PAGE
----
Why Avoiding Suffering is Killing Us

Sad woman sitting with her back against a column

By Tatyana Claytor

“There is a Buddhist saying that goes “Expectation is the root of all suffering.” The idea is that suffering occurs when what is expected does not come to be. For example, if I found out that I won the lottery but then found out later I was ineligible, I would be very upset even though, in all reality, my situation had not changed. It is the expectation that would cause the strife. This saying has some truth in it as we consider the complicated web that surrounds suffering, but I’d like to conjecture that another root of suffering is the fear of suffering itself.

The concept that “suffering is the worst thing” is having a big impact on our culture and on us personally. When you look at all that is going on in the world, we see that many decisions are being made based on the idea that all suffering must be stopped or avoided at all costs.

Let’s first consider physical suffering. In the recent movie, Me Before You, the idea of whether or not life is worth living if you are paralyzed is discussed. I won’t give the ending away, but let’s say that many paralyzed individuals who are believers, such as Joni Eareckson Tada, were dismayed at the message being portrayed. But this isn’t just in the movies where we see this being played out. The Death with Dignity movement is growing strong, and we’ve seen recent instances such as Brittany Maynard who was suffering from a debilitating and painful disease electing to move to Oregon in order to die. To those who support such decisions, the Christian community argues back that all life is precious and that we have no authority to end our lives.

But this message isn’t strong enough. It doesn’t deal with the reality of real, daily, horrifying suffering.

And physical suffering isn’t the only kind we can experience. There is unbearable emotional anguish whether it is rooted in disorders such as depression or is linked to real life catastrophes such as death or rejection and abandonment. The everyday battle of dealing with a life that hasn’t turned out as expected and the fears that you’re not good enough or your life doesn’t matter can consume us. The response to emotional pain can lead to death in the tragic form of suicide, but it also leads to drug use, divorce, alienation, and the giving over of oneself to anything that might numb the agony.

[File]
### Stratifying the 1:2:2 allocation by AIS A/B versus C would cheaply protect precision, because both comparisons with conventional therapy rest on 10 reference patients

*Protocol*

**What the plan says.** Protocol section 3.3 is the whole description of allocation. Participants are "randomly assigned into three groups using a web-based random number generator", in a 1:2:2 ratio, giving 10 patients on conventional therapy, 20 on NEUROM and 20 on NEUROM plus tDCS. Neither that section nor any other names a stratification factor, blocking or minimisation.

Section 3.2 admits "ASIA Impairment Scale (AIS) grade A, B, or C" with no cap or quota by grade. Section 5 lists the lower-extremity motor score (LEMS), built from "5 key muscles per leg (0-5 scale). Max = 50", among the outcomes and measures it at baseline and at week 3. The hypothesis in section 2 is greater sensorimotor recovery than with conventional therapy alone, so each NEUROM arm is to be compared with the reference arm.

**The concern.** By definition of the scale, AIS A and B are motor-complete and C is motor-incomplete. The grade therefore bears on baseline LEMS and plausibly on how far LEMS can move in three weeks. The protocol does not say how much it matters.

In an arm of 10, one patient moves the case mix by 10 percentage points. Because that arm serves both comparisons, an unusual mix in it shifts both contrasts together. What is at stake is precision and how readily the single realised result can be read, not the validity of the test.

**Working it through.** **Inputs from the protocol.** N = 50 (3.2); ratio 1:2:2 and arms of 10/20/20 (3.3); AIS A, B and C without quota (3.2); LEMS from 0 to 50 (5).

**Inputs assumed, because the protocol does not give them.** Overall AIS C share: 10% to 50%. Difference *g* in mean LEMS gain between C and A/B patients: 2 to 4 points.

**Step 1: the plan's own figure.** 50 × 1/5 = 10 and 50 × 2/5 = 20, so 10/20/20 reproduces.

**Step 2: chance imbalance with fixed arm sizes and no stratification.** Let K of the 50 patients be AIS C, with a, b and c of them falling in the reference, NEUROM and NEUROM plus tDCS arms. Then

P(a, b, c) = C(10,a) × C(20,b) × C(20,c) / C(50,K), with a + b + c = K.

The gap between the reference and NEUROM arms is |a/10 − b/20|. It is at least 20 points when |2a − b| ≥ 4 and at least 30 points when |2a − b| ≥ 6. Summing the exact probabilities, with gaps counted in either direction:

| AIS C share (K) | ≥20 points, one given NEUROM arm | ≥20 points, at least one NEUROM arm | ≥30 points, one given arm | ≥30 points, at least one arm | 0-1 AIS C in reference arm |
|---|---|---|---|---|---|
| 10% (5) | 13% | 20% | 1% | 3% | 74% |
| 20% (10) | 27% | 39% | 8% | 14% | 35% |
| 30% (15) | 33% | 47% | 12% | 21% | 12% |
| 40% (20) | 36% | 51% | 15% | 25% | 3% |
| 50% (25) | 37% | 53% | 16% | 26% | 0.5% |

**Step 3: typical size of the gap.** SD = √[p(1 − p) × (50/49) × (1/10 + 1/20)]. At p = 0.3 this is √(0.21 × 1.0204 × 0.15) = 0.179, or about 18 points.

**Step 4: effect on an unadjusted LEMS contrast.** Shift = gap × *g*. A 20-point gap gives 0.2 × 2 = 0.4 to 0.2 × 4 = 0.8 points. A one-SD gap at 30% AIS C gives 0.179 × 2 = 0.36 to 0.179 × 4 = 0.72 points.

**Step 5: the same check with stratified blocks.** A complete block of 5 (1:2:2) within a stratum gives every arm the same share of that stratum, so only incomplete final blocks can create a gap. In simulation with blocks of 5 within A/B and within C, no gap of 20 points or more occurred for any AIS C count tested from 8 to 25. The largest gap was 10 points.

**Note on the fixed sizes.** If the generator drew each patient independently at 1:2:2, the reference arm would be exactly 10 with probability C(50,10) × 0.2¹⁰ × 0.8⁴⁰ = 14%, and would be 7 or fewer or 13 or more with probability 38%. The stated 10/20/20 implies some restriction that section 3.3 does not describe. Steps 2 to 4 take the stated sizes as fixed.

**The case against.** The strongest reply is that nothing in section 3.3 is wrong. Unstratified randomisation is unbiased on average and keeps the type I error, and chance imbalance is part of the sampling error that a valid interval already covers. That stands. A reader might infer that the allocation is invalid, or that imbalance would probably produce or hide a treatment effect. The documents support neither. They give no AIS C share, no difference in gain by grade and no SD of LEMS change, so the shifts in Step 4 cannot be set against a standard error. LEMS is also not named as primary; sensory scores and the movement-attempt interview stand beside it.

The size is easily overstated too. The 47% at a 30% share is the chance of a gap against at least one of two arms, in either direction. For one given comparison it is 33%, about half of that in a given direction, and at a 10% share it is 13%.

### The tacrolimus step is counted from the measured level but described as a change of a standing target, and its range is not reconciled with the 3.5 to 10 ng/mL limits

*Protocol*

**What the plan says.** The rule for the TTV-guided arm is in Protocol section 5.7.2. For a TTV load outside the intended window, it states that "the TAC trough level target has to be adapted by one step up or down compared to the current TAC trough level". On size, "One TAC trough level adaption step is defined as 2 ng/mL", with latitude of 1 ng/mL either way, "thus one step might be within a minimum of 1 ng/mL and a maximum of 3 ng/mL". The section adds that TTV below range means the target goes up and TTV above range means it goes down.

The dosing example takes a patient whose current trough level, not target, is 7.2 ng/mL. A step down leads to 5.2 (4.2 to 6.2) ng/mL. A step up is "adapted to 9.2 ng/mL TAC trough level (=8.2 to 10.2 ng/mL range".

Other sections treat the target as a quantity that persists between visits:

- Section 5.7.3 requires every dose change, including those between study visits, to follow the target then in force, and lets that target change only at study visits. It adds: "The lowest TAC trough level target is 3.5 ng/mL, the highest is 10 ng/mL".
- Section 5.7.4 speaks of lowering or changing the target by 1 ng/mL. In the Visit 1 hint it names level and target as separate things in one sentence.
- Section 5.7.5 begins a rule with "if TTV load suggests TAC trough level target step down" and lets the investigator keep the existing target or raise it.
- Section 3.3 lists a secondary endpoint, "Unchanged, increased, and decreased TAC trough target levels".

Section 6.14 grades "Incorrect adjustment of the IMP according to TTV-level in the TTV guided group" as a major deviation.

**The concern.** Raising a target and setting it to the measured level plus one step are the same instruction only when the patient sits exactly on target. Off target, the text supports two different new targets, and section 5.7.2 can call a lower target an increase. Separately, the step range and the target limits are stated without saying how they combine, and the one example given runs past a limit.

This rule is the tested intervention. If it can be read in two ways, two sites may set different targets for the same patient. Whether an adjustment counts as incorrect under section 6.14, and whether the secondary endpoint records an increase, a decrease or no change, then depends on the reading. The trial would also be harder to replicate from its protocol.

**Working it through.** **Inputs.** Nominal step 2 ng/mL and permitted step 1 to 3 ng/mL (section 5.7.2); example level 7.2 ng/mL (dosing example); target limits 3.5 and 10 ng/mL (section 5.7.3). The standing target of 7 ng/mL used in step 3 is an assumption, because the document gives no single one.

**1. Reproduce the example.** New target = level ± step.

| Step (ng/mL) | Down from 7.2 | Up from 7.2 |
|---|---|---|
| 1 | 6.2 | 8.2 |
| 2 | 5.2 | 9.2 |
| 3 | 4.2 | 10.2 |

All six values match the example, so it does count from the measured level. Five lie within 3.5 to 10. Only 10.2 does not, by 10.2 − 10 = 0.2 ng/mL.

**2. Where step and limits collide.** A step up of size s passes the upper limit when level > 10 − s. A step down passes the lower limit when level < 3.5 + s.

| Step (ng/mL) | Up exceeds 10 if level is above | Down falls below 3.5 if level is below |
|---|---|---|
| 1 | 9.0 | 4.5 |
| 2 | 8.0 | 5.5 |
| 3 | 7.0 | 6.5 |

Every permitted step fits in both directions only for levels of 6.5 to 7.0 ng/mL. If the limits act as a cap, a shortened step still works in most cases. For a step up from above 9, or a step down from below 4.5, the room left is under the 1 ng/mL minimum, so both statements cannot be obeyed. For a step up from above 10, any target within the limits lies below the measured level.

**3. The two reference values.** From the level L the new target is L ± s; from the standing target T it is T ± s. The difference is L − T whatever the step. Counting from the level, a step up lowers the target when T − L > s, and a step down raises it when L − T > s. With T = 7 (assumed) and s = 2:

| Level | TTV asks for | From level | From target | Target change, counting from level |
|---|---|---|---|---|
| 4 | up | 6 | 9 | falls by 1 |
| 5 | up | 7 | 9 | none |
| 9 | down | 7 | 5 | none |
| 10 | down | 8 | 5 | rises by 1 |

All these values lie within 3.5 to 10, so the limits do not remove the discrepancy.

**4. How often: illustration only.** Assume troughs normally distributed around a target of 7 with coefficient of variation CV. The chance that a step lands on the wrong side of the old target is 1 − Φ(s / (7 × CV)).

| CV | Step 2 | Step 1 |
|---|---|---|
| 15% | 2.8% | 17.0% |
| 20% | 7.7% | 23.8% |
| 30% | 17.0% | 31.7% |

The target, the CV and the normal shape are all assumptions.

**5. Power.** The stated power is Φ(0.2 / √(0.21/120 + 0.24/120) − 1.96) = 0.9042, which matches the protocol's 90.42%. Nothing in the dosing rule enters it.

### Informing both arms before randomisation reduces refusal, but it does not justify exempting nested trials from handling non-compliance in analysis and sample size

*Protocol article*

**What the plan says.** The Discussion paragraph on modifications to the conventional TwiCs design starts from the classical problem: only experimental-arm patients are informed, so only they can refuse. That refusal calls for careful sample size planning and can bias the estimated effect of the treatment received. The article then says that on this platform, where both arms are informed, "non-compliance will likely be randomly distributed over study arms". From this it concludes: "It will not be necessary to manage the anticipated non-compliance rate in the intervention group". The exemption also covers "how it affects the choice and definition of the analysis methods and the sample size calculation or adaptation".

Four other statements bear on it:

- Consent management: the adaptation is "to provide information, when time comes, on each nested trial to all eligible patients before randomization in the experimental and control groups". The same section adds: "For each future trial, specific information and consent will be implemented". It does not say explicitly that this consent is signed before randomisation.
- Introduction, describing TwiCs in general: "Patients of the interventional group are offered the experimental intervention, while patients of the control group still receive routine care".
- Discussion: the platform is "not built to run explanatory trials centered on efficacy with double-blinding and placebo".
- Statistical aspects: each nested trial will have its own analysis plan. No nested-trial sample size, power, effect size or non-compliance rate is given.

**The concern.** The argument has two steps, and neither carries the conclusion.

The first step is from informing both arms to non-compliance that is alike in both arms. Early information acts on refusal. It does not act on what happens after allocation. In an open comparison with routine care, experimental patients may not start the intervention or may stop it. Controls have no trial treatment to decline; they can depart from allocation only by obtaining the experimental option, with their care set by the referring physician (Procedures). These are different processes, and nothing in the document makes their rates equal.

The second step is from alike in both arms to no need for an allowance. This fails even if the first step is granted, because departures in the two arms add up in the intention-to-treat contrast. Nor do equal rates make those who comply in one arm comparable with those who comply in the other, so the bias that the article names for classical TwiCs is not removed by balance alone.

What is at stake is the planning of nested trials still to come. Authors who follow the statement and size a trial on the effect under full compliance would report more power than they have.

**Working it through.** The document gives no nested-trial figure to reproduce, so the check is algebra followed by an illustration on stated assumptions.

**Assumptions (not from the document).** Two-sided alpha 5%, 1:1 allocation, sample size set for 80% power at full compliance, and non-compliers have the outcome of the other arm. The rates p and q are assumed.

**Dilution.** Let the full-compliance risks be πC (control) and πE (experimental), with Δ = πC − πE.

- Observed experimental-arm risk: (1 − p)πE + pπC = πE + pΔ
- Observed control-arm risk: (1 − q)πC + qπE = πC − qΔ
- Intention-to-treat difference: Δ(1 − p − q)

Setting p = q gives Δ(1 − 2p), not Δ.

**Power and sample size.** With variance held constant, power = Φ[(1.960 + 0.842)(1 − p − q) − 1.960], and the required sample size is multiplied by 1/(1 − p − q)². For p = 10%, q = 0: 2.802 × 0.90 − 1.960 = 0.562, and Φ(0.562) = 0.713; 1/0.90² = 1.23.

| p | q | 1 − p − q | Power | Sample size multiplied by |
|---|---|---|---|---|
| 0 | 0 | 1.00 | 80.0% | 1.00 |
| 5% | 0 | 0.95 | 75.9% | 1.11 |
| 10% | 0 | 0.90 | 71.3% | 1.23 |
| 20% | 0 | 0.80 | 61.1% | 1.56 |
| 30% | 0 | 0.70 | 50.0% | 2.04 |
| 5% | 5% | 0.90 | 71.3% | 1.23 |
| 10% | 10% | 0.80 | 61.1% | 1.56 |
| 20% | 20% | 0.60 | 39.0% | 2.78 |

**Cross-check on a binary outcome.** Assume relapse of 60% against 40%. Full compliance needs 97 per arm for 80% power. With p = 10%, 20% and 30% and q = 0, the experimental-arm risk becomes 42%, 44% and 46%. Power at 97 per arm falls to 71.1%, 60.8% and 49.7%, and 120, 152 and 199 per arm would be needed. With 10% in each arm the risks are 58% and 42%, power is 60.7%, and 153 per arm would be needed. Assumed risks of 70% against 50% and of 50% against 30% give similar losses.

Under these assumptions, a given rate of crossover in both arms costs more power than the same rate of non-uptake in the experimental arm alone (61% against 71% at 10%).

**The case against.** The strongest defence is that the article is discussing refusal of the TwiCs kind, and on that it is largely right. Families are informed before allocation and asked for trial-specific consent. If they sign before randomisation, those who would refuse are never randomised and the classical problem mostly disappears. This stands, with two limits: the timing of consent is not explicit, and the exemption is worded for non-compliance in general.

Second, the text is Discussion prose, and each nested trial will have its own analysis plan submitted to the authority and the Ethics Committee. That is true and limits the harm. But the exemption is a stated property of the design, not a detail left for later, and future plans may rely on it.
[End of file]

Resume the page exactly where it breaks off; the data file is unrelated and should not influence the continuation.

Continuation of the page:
And the church has been better at trying to deal with these emotional issues through counseling and programs designed to help lift people out of their darkness. But the underlying issue is still not addressed.

And what is this issue that needs to be addressed? That suffering is okay.

That sound like a pretty horrible and callous thing for me to say. You might be tempted to ask me what I even know about suffering. And I would admit that in regards to physical suffering, I know almost nothing. In regards to emotional suffering, I’ve had my tragedies. But it isn’t my experience that qualifies me to speak about this. It’s the truth I see in God’s Word, and the truth I see in the consequences of a life that rejects this reality.

Because what the person who is living with daily pain needs to hear isn’t always, “Let’s do everything we can in the world to stop your pain,” (though that isn’t an unworthy pursuit.)

More bluntly—suffering cannot be entirely avoided and avoiding it shouldn’t be our highest goal in life. Because the alternative view leads straight to this:

Abortion
Euthanasia
Divorce
Suicide
Addiction
Theft

In fact, I think I could link almost every crime in the world to someone trying to avoid some perceived suffering.  And the church doesn’t always do much better.

We’ve turned Jesus into a panacea for all ills. Now, don’t get me wrong—Jesus is the answer.  But nowhere in Scripture does He promise to remove our pains. He only promises to be with us as we walk through them.